What the World Needs Now
by George Soros
In These Times magazine, October 1999
The NATO intervention in Kosovo forced me to reconsider some
of my most cherished preconceptions.
We cannot go on reacting to crises as they arise, especially
as our actions can have unintended, adverse consequences. (And
I am more aware than most people that actions have unintended
consequences.) We must bring a positive, constructive vision to
bear, a vision like that which created the European Union, where
the state plays a less dominant role and the importance of borders
The way to peace and prosperity is to create what I call an
"open society"-a society that enables people with different
views, identities and interests to live together in peace. The
open society concept is based on the recognition that no one is
in possession of the ultimate truth and that people act on imperfect
knowledge. Perfection being unattainable, we must be satisfied
with the next best thing: a society that holds itself open to
improvement. An open society transcends national boundaries; it
allows intervention in the internal affairs of sovereign states
because people living under an oppressive regime often cannot
defend themselves. But the intervention must be confined to supporting
the people living in a country to attain their legitimate aspirations,
not imposing a particular ideology or subjugating one state to
the interests of another.
I have no doubts that the situation in Kosovo required outside
intervention. The case for intervention was clearer there than
in most other areas of ethnic conflict. My doubts center on the
ways in which international pressure can be successfully applied.
In our increasingly interdependent world, there are certain
kinds of behavior by sovereign states-aggression, terrorism, ethnic
cleansing-that cannot be tolerated by the international community.
At the same time, we must recognize that the current approach
does not work.
We need a new international authority that transcends the
sovereignty of states to promote an open society. We have the
United Nations, but it is an association of states-some democratic
and open, others not- each guided by its national interests. We
have an association of democratic states, NATO, that intervened
in defense of democratic values, but it is a military alliance
incapable of preventive action. NATO needs to be complemented
by a political alliance, capable of acting both within the United
Nations and outside it, that is dedicated to an open society.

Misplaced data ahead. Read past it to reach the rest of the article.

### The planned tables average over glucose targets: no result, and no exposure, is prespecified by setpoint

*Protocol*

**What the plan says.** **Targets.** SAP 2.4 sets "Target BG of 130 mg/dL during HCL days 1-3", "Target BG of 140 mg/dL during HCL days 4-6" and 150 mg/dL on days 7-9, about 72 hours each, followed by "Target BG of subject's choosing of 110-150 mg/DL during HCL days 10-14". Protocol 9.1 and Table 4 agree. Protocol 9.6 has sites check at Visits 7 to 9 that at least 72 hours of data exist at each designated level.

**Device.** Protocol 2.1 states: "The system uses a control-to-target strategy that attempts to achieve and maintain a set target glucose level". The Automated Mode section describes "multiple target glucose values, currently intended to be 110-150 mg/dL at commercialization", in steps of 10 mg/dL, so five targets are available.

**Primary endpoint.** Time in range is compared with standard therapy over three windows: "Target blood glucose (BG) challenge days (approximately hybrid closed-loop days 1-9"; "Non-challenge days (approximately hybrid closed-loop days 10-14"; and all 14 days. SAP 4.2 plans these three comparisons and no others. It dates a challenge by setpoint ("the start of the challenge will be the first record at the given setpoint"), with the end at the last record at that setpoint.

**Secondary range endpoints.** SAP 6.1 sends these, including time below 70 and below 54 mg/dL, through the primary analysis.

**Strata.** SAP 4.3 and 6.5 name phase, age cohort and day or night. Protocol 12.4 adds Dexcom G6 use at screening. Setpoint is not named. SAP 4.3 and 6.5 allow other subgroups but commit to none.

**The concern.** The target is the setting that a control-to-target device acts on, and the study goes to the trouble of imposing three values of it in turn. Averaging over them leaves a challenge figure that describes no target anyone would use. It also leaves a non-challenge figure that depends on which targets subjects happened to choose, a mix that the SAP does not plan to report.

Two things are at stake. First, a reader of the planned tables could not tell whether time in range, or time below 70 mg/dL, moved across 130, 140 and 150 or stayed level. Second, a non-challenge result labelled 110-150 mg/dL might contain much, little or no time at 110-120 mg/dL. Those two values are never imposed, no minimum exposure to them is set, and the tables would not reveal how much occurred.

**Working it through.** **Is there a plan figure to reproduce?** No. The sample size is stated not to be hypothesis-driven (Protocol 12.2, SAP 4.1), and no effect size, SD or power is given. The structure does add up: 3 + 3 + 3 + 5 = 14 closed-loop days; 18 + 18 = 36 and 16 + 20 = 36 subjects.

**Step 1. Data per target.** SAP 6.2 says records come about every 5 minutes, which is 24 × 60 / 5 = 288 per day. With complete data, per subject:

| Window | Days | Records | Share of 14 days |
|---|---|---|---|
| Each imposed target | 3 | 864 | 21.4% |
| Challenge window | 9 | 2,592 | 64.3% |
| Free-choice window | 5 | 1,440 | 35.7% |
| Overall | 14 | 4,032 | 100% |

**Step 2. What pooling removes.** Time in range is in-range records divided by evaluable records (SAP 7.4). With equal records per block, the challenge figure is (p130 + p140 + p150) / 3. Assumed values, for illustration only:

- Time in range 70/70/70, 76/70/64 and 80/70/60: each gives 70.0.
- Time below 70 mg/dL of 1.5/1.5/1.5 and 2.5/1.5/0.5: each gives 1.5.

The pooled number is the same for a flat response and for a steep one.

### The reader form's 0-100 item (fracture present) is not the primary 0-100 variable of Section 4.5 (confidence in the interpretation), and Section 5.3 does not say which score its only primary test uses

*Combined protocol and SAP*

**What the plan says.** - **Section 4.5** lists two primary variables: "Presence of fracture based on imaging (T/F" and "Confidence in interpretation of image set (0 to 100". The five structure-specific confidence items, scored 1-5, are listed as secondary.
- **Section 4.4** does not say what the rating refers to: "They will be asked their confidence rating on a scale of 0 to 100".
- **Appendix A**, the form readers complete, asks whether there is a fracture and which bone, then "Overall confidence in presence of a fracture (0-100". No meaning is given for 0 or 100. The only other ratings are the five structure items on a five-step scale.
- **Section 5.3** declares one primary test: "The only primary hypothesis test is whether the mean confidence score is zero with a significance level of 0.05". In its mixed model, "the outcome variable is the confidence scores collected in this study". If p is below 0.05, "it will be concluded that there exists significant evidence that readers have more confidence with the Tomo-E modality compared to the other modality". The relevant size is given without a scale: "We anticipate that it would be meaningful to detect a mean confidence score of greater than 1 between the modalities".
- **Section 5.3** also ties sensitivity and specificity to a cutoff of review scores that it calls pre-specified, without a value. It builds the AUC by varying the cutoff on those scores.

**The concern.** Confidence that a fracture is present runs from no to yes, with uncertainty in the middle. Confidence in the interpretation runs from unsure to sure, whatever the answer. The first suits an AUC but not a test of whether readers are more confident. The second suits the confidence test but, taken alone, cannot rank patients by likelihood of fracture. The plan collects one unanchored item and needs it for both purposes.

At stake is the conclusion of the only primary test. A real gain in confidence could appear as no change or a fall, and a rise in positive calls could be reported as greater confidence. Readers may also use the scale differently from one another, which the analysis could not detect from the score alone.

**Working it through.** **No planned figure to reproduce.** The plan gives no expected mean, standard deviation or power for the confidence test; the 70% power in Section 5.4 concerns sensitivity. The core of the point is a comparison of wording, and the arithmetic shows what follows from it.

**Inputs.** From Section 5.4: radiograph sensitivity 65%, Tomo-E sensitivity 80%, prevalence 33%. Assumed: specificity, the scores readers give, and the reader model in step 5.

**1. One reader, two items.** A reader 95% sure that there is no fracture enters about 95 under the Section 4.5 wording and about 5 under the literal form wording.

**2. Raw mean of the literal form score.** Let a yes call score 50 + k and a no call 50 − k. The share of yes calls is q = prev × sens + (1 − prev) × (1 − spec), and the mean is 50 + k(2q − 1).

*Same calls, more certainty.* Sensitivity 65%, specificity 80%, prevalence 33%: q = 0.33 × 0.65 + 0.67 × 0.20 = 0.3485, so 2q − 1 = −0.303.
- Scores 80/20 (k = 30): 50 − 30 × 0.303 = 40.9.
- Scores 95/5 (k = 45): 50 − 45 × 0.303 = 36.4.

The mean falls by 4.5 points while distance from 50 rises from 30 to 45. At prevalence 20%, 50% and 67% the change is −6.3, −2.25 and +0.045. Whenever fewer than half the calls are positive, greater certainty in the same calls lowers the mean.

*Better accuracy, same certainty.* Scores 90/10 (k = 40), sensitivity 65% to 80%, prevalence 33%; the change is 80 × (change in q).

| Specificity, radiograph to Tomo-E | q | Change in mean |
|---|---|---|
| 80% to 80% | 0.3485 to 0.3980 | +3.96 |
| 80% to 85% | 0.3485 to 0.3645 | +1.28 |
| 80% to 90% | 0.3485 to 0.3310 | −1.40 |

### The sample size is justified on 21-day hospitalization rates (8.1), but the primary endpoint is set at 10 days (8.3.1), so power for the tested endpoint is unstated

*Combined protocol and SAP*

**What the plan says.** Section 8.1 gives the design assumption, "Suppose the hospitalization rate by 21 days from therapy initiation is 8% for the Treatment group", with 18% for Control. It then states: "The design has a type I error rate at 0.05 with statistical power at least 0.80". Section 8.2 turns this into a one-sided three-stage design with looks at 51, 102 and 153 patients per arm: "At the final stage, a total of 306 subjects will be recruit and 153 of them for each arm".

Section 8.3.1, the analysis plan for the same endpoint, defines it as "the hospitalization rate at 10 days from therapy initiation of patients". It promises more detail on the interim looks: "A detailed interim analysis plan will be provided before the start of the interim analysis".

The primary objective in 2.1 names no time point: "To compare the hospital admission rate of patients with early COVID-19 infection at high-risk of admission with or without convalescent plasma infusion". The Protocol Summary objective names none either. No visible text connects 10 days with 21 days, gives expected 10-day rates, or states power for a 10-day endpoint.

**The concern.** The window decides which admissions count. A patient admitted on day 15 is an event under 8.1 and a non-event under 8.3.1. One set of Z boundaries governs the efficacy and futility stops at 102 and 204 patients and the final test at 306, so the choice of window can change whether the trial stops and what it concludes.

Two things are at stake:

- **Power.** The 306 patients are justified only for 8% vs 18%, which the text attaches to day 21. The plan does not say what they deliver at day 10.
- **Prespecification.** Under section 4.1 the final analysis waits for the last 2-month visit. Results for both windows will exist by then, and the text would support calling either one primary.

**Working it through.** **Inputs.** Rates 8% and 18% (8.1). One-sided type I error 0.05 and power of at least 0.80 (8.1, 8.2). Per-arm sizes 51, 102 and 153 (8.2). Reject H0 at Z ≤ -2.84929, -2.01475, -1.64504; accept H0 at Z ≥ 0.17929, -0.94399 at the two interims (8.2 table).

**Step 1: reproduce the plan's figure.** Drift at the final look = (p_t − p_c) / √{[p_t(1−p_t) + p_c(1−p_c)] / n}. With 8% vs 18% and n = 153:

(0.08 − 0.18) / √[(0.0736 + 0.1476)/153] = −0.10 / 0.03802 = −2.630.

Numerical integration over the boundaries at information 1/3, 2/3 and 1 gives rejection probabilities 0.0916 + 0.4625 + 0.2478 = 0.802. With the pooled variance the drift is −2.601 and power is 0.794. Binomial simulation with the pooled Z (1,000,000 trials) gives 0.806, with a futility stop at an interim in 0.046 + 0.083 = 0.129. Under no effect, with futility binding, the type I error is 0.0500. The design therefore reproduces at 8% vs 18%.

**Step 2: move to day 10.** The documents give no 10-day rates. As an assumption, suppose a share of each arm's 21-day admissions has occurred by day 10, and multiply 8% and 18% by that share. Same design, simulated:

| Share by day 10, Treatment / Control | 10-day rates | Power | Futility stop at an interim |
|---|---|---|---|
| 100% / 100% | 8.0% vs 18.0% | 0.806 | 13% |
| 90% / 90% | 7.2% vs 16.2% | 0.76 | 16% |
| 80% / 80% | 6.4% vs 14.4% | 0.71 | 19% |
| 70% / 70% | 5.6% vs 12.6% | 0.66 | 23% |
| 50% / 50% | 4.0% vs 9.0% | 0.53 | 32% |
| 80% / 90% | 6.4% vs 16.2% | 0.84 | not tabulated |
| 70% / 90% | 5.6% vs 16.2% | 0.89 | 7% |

Such an alliance would work more by providing rewards for
good behavior than punishment for bad behavior. This would encourage
voluntary compliance and defer any problems connected with the
infringement of national sovereignty. The first degree of punishment
would be exclusion; only if that fails would other measures be
The greatest rewards would be access to markets, access to
finance, better treatment by the international financial institutions
and, where appropriate, association with the European Union. There
are a thousand little ways that diplomatic pressure can be applied;
the important thing is to be clear about the objectives.
I am sure that the abolition of Kosovo's autonomy in 1989
could have been reversed if the international community had been
determined enough about it. Similarly in Croatia, the international
community did not do enough to assure the existence of independent
media. In Latvia, however, international pressure led to a reform
of a naturalization law that could have caused conflict in Russia.
Ironically, it is the United States that stands in the way
of a political alliance, with a membership much broader than NATO,
dedicated to the promotion of an open society. We are caught in
a trap of our own making. We used to be one of two superpowers
and the leader of the free world. We are now the sole remaining
superpower and we would like to think of ourselves as the world's
leader. But that is where we fail, because we do not observe one
of the basic principles of the open society. Nobody has a monopoly
of the truth.
We are willing to violate the sovereignty of other states
in the name of universal principles, but we are unwilling to accept
any infringement of our own sovereignty. We are willing to drop
bombs on others from high altitudes, but we are reluctant to expose
our own men to risk. We refuse to submit ourselves to any kind
of international governance. We were one of seven countries that
refused to subscribe to the International Criminal Court; the
others were China, Iraq, Israel, Libya, Qatar and Yemen. We do
not even pay our dues to the United Nations. This kind of behavior
does not lend much legitimacy to our claim to be the world's leader.
To reclaim that role we must radically alter our attitude
toward international cooperation. We cannot bomb the world into
submission, but we cannot withdraw into isolation either. We cannot
and should not be the policeman of the world; but the world needs
policemen. Therefore, we must co-operate with like minded countries,
and, abiding by the rules we seek to impose on others, work together
to build an open society.
George Soros, chairman of Soros Fund Management, is the founder
of the Open Society Institute (www.soros.org).